James Friedman, a retired philosophy professor living in Houston, receives an invitation from a woman, identifying herself only as Shekhinah, who claims she was once God. She wants to talk to him about her decision to abandon heaven for earth. Accepting the invitation, Friedman encounters a tall, ebony-skinned, twenty-three-year-old, same-gender-loving woman who is wearing a ""Black Lives Matter"" t-shirt. She tells Friedman a creation story about a loving God who, at the moment of creation, fourteen billion years ago, gave up power over the world out of respect for human freedom. This view of God is similar to one Friedman has expounded. According to Shekhinah, to God's horror and surprise, countless human beings have misused their freedom to cause massive injustice--bigotry, genocide, cruelty, etc.--and to put the earth itself in peril. Powerless as God, Shekhinah asserts that the Creator could make a difference in the world only by becoming a human being--which meant the death of God. God, she claims, entered the world as a Black, Same-Gender-Loving Woman to divinely affirm three often disrespected identities. For reasons she reveals, Shekhinah, now a socially engaged secular Buddhist, chose Houston as the place to partner with others and begin her project of saving a damaged planet and achieving justice for all human beings.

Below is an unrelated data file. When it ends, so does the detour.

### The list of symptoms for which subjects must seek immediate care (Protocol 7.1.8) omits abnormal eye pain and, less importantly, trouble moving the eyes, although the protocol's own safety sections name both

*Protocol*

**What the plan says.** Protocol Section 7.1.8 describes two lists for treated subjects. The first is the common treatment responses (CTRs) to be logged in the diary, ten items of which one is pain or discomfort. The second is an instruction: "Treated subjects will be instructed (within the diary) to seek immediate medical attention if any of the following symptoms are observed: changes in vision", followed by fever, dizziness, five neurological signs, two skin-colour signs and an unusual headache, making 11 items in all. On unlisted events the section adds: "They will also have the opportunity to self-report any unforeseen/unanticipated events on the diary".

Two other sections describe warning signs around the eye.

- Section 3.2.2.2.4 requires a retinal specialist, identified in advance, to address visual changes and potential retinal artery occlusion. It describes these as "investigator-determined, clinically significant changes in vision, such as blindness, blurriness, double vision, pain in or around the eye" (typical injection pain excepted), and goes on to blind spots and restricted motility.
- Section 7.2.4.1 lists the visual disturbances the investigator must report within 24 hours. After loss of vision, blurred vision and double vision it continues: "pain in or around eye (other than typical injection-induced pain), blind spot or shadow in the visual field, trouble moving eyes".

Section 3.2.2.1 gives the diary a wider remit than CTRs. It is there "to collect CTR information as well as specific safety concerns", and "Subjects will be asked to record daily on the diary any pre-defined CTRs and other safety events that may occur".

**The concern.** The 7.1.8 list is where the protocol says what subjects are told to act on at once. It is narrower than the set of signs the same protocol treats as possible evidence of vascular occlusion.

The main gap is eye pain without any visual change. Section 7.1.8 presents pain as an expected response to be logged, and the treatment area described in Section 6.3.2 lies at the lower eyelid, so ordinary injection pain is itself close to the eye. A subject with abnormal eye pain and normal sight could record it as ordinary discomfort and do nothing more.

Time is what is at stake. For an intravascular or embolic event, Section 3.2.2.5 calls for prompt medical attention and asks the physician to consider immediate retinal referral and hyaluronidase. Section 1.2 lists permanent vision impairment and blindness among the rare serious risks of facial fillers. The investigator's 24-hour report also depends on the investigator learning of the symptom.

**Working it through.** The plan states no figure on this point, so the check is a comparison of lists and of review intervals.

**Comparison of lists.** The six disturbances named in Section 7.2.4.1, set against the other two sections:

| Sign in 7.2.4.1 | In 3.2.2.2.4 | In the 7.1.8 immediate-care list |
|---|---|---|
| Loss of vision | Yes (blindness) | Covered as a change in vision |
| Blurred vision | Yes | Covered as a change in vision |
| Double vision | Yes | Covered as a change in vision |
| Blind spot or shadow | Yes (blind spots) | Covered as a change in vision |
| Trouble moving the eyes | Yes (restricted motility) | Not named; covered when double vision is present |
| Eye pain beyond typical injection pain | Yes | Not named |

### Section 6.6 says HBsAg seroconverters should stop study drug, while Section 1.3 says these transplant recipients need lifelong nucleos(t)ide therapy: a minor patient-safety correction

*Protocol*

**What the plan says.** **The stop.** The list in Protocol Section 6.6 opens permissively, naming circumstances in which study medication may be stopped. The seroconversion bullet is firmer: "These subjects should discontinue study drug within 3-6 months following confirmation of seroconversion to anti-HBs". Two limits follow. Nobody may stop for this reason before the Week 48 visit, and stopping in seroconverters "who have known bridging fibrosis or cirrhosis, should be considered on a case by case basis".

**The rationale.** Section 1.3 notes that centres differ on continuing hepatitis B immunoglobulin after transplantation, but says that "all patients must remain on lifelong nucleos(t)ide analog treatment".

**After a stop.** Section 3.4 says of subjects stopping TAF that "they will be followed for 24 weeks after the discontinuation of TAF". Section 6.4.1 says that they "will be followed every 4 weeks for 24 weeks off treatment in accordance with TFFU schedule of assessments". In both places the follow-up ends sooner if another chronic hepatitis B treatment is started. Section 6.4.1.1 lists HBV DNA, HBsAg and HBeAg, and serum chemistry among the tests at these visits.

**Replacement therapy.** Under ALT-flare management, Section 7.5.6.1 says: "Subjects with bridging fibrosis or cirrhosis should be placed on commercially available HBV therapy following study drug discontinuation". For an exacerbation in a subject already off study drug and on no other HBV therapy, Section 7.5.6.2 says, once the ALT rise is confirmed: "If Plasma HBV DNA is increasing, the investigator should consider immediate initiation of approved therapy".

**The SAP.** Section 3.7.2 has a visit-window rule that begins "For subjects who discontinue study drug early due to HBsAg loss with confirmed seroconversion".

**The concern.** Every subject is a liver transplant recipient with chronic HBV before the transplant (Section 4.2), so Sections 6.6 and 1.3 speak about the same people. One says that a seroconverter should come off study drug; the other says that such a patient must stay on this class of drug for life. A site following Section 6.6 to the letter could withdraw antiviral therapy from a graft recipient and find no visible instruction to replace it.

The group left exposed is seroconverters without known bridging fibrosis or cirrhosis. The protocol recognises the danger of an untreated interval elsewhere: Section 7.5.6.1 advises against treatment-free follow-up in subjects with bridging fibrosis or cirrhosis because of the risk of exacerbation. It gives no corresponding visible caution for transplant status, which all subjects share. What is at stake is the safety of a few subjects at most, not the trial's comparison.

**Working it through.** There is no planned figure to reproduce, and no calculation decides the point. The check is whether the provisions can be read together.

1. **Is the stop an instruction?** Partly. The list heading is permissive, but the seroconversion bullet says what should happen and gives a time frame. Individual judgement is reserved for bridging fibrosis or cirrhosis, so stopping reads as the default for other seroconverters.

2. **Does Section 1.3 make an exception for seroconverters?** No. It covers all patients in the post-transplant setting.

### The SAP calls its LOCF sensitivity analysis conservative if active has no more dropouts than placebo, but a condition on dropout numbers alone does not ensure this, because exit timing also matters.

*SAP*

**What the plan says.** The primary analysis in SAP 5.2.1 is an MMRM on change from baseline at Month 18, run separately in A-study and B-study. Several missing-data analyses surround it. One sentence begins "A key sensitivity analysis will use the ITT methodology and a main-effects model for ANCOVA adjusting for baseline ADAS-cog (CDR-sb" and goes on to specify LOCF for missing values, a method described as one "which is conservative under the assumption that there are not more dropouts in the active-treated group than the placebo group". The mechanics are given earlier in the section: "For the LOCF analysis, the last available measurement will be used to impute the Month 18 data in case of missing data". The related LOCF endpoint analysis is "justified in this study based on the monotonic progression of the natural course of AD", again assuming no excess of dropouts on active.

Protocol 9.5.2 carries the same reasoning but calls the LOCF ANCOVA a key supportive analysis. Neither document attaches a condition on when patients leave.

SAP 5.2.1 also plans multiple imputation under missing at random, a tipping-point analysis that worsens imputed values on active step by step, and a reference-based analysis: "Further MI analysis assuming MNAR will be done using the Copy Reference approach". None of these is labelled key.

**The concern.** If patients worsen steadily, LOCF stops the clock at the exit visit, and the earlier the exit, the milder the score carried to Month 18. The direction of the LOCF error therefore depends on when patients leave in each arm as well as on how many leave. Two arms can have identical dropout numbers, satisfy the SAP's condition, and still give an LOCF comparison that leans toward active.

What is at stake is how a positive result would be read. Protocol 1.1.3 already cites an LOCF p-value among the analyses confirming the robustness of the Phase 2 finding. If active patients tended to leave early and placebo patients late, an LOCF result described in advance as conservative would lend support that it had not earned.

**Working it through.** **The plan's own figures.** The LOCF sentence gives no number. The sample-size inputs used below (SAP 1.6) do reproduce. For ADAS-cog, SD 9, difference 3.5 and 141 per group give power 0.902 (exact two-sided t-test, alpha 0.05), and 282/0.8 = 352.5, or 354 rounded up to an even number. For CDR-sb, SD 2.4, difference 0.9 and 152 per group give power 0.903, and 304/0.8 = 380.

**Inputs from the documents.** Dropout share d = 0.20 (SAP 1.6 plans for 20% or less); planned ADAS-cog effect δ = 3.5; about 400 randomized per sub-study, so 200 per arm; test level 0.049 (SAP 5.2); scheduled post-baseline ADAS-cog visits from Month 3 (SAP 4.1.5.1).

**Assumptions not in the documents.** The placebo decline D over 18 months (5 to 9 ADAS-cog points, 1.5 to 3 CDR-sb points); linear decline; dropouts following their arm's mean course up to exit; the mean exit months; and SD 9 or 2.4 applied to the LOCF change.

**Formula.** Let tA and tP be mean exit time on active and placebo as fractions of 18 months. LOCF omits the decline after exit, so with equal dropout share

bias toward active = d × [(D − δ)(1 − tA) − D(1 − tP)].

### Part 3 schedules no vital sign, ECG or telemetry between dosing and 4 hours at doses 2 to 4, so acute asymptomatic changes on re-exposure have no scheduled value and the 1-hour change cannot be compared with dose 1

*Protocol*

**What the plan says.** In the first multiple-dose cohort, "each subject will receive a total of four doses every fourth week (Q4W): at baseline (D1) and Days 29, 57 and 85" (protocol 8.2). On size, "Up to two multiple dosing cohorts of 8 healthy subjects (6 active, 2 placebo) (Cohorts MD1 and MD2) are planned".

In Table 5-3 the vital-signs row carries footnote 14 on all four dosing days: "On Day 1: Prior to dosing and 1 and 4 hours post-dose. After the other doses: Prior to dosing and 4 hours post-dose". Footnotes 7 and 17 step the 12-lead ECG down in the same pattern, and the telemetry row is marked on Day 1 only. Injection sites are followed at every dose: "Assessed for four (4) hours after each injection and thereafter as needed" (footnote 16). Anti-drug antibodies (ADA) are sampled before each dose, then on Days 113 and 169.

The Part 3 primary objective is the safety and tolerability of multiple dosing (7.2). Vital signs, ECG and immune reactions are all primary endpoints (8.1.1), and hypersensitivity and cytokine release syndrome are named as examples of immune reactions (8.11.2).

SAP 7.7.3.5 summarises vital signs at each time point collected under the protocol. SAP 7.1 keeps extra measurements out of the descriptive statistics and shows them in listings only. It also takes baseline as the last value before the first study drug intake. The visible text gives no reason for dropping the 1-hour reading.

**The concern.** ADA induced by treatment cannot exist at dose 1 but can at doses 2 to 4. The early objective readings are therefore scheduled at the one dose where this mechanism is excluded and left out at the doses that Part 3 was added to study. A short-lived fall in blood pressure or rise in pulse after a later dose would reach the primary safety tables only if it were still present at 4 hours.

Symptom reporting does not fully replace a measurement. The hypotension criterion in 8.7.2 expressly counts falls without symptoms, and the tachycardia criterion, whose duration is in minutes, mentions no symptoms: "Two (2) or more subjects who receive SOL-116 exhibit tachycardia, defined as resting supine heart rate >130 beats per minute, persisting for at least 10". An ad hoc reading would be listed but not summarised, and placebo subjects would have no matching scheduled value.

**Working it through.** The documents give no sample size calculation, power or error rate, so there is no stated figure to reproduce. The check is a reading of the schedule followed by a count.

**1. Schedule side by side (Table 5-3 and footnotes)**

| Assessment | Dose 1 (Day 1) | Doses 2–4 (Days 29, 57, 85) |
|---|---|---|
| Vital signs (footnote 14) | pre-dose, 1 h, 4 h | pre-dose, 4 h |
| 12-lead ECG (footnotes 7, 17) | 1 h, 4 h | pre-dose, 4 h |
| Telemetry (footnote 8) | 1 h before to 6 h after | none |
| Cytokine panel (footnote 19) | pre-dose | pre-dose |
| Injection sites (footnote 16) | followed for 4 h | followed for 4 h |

David B. Myers, retired professor of philosophy, is author of Marx and Nietzsche: The Reflections and Transcripts of a 19th Century Female Journalist, New Soviet Thinking and US Nuclear Policy, and many articles in professional philosophy journals. After retirement, he created the Center for Interfaith Projects, an organization that promotes interfaith dialogue. Practicing both Judaism and Buddhism, Myers belongs to a Reform Synagogue and a Buddhist Sangha. He is currently working on a book entitled Jewish Buddhist Dual Belonging and the Nature of Religion.